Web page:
You shall not make to you any graven image, or any likeness of any thing that is in heaven above, or that is in the earth beneath…
I. As to THE MATTER OF FACT — that God does visit on the children the iniquities of the fathers — the evidence is so broad and conclusive that, without a singular carelessness it cannot be overlooked. The sin of one man brought death into the world, and caused that, throughout the vast spreadings of humanity, wretchedness, both physical and moral, shall hold a kind of undisputed supremacy.
II. WHETHER SUCH A VISITATION CONSISTS WITH THE PRINCIPLES OF JUSTICE AND EQUITY. In most men's minds, when this question is proposed, there is a feeling that the visitation is not thus consistent: we think it a righteous procedure that every man should bear his own burden; but we see no equity in the appointment that the innocent should suffer for the fault of the guilty. It is, however, worthy of observation, that the proceeding after all cannot be repugnant to our notions of justice, since its exact parallel occurs in human legislation. If the statute-book of the country enact the visiting on children the sin of the father, it will be hard to show that the visitation is counter to common sense and equity. In cases of treason, we all know that it is not the traitor alone who is punished: his estates are confiscated, his honours destroyed; so that, in place of transmitting rank and affluence to his son, he transmits him nothing but shame and beggary. We do not say that the thing must be just because enacted by human laws; we only say that there can be no felt and acknowledged contradiction between the proceeding and the principles of equity, since human laws involve the children in the doom of the parent. If you can show the child to be innocent, and therefore to deserve nothing of what it receives, you will have made good your point that the visitation is unjust; but to maintain the thorough innocence of the child would be to maintain the purity of human nature. Still, you will say, the child is confessedly worse off than it would have been had the parent not sinned; and though we may deserve all we endure for ourselves, we still practically suffer for the misdoings of another. We admit this; but at the same time we contend that you are shifting the argument. If the child endured no more than it has deserved you admit that the course of justice is unimpeached — and this is the main thing we are anxious to establish: but, if after conceding the strict justice of the measure, you profess to think it hard that the child should endure what, but for the parent's offence, it would not have deserved, we are ready to follow you into the new field of debate, and to show you, as we think, the erroneousness of your opinion. The child, for example, is of a diseased constitution, of a dishonoured name, of a broken fortune; these constitute the visitation of whose hardship you complain; but who can prove to us that the child is really injured by the visitation? Nay, who can prove to us that the child is not really advantaged? If we were told that, because the parent died in unrighteousness, the child also must be shipwrecked for eternity, the wrought injury would be tremendous and overwhelming: but there is not the least ground for supposing that the threatened visitation extends to the next world; on the contrary, the whole tenor of Scripture — inasmuch as salvation is offered to all — requires us to believe, that the consequences to the children of the father's transgressions lie confined within our present sphere of being. Why then is it certain that the child is dealt with injuriously, if sentenced for the parent's iniquity to penury and affliction? Are penury and affliction never overruled for good? Is it necessarily an evil to have been born poor in place of rich — to be of weak health instead of strong — to struggle with adversity, in place of being lapped in prosperity? No man who feels himself immortal, who is conscious that this confined theatre of existence is but the school in which he is trained for a wider and nobler still, will contend for the necessary injuriousness of want and calamity: and yet unless this necessary injuriousness is supposed, it cannot be proved that the children who are visited for the father's iniquity are on the whole worse off than they would have been had there been no visitation. Thus the argument against the goodness of the Almighty as much falls to the ground as that against His justice; for proceeding on the principle that physical evil is never subservient to moral good, we overthrow our position by assuming what we know to be false.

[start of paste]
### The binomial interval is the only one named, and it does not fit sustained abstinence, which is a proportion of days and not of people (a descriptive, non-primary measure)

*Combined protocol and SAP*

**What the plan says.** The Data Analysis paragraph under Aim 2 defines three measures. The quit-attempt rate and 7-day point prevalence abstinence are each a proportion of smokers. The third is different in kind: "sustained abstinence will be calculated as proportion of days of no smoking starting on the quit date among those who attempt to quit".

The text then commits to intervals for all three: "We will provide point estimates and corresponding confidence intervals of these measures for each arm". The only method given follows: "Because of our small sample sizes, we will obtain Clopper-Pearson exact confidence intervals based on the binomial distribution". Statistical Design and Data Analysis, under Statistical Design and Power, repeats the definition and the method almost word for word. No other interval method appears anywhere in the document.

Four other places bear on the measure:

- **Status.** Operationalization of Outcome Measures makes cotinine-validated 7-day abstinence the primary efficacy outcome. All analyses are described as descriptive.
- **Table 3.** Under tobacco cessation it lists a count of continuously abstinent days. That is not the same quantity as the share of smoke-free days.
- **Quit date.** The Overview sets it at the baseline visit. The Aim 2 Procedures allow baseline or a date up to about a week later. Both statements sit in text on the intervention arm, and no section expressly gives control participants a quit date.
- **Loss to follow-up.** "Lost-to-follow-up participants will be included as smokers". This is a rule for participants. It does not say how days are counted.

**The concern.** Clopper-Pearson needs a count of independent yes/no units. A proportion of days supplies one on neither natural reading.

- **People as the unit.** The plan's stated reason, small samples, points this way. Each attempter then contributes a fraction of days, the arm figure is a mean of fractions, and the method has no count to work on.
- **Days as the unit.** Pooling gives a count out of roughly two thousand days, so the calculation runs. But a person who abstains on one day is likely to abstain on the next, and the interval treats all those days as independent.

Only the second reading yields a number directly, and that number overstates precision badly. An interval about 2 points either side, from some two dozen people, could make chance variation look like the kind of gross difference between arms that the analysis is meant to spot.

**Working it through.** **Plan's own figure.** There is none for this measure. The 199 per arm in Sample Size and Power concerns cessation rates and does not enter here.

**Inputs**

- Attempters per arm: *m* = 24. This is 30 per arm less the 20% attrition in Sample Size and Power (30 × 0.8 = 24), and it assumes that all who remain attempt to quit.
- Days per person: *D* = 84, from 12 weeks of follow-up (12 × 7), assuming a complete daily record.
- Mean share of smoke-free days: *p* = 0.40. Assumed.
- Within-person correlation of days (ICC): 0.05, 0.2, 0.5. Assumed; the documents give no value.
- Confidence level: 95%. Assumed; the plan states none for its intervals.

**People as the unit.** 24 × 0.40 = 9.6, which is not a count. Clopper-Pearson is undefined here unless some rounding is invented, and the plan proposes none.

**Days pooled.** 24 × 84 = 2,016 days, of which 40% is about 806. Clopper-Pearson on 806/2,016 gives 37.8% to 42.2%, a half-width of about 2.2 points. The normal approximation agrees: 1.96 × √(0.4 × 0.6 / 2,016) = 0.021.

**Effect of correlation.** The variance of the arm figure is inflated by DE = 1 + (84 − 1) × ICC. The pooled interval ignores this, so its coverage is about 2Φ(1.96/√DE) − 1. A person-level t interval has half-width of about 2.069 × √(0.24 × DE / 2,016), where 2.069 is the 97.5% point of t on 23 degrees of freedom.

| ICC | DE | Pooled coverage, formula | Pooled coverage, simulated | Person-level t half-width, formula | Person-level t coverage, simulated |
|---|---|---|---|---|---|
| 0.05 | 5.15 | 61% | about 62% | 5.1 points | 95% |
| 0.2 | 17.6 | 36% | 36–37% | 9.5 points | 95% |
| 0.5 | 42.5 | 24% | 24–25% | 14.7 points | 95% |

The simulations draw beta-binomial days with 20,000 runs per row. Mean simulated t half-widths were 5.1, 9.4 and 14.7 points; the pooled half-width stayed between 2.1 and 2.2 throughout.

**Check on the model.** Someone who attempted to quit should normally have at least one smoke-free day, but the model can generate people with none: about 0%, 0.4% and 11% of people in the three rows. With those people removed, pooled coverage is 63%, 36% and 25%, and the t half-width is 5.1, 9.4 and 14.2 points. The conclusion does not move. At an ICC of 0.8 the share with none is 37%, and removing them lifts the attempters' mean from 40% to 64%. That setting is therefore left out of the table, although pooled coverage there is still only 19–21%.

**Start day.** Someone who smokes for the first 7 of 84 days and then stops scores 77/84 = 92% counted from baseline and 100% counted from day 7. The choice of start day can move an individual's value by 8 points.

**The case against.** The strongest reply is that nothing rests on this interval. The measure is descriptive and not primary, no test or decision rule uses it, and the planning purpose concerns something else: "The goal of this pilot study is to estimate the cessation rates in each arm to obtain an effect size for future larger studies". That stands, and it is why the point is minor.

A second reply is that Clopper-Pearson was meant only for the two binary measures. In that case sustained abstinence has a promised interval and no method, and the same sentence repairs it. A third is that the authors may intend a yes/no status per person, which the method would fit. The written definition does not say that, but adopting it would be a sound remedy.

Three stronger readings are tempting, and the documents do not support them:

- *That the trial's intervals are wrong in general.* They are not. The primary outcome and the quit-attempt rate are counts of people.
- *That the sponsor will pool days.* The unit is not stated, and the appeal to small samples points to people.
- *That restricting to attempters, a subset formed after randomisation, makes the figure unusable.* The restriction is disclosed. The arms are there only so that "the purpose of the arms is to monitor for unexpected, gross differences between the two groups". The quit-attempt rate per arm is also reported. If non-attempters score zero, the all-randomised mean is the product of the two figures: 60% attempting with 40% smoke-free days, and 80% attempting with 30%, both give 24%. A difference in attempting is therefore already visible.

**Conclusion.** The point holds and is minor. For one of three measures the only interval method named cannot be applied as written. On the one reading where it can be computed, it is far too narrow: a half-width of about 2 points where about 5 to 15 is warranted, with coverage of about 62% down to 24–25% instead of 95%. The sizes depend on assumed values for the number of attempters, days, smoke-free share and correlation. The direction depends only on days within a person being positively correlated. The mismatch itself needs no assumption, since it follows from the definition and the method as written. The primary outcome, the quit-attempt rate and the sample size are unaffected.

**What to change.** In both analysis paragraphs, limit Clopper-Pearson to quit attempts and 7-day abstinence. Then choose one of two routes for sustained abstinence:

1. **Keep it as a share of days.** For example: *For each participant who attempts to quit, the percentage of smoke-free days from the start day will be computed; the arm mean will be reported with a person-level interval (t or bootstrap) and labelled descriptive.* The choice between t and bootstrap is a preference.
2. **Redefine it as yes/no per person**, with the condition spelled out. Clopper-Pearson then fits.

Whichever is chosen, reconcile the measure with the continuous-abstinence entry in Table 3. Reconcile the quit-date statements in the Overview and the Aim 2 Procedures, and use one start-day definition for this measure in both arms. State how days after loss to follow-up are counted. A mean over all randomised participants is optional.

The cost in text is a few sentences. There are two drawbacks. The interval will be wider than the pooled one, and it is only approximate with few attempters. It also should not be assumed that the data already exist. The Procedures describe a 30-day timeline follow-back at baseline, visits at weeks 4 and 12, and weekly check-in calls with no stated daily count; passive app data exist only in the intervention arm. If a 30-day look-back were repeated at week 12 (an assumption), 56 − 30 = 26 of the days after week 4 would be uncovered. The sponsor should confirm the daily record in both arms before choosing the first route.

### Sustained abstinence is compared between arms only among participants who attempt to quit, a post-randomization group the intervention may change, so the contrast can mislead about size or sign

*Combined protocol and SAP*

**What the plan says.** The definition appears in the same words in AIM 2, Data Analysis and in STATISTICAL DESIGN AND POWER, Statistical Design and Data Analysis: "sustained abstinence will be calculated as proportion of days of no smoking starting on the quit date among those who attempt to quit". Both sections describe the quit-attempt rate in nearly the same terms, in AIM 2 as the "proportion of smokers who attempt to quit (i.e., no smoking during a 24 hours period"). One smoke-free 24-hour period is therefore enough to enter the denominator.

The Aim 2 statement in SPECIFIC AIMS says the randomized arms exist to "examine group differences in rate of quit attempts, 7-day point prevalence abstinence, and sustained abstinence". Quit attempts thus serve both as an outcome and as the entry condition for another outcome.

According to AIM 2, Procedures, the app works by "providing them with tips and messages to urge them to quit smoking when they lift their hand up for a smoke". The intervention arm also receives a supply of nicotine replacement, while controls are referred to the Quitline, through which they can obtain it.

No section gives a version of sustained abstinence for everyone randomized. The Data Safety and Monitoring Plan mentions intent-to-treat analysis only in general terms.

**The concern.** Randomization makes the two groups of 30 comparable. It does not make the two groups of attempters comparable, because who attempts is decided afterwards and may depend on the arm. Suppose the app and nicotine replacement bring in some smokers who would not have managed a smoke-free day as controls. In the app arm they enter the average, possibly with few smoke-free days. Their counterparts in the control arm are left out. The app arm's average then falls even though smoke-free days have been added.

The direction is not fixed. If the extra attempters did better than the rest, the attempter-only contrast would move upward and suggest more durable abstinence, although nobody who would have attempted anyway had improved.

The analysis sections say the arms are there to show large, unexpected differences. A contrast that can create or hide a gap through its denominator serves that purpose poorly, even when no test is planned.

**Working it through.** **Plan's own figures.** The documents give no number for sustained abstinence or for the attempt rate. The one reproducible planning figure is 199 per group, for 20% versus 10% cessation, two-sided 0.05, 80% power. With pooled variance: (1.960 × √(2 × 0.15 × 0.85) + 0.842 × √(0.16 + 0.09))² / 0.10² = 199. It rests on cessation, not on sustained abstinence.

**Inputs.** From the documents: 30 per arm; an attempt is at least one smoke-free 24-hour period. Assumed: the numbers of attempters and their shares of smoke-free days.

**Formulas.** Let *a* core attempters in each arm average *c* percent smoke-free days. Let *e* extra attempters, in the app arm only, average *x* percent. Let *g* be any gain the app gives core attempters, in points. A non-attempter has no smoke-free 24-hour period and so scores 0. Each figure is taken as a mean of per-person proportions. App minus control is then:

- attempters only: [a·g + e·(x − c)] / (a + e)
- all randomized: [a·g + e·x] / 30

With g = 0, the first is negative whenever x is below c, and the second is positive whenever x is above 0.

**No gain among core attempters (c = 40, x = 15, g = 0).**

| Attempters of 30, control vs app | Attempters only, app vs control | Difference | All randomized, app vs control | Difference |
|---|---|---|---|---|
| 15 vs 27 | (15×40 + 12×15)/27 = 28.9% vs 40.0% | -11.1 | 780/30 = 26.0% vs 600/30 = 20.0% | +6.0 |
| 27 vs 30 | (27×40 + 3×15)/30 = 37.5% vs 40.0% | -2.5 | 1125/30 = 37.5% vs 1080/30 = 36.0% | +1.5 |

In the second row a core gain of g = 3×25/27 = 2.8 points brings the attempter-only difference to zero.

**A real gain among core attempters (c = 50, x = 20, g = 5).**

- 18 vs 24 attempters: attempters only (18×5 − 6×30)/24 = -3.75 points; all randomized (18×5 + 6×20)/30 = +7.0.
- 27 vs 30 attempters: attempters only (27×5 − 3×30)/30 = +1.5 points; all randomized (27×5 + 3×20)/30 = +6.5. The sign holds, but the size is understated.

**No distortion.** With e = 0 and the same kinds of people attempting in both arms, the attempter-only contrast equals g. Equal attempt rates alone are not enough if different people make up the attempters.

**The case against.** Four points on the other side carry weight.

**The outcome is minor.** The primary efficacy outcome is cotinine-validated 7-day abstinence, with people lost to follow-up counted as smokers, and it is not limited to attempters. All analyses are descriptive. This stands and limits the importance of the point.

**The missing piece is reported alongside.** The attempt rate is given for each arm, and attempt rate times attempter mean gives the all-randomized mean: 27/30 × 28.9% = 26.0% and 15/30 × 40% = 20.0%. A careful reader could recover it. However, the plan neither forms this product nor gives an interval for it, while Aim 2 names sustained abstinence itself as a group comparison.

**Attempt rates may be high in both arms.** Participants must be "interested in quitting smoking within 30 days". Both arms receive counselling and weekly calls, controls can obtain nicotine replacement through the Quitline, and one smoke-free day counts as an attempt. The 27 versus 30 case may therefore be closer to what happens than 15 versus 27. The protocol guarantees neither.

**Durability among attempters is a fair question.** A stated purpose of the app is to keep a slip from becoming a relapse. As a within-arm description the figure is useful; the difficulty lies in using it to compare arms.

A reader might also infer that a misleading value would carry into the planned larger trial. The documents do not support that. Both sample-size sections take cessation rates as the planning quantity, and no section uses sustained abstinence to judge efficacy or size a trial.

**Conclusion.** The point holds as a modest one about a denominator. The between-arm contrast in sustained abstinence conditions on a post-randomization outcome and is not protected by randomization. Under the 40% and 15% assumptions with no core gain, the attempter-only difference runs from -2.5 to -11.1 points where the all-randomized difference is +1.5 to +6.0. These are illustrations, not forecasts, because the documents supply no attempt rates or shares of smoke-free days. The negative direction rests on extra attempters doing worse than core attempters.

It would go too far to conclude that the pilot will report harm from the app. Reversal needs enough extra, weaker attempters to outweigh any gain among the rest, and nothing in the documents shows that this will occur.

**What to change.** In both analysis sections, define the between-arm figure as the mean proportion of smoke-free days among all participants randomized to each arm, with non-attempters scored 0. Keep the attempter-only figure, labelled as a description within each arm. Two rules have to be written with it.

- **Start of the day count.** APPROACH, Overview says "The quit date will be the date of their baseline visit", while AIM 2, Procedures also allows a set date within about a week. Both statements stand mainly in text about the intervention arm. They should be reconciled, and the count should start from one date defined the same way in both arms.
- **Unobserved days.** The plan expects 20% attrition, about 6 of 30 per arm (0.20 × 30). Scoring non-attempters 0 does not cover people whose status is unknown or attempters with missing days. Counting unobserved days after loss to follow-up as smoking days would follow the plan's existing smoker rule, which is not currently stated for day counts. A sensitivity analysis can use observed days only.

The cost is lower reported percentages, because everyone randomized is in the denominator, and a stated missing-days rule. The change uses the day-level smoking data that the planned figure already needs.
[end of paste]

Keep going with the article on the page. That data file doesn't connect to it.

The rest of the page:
(H. Melvill, B. D.)
Parallel VersesKJV: Thou shalt not make unto thee any graven image, or any likeness of any thing that is in heaven above, or that is in the earth beneath, or that is in the water under the earth: